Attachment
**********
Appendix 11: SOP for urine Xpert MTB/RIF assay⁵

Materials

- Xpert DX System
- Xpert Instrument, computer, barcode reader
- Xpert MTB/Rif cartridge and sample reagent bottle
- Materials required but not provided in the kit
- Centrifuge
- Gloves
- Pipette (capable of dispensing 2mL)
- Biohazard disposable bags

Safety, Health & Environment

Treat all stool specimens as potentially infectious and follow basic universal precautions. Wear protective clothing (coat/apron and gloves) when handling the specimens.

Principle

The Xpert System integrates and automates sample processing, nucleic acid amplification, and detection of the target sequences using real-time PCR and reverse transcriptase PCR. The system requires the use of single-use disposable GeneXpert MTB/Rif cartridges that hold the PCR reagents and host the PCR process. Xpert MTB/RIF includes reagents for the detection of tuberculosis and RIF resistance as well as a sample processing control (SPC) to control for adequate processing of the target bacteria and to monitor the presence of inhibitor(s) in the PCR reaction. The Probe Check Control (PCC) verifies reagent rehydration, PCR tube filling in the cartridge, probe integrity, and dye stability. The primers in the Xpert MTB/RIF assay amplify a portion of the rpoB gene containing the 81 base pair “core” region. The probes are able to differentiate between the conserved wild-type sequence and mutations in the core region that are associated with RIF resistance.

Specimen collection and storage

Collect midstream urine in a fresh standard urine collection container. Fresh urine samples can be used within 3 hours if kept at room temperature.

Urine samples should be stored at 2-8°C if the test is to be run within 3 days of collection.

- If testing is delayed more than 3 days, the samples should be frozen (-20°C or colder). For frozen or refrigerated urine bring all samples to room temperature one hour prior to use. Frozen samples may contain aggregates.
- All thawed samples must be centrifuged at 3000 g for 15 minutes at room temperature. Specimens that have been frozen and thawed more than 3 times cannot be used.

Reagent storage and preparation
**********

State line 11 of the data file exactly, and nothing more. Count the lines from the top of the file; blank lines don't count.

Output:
Safety, Health & Environment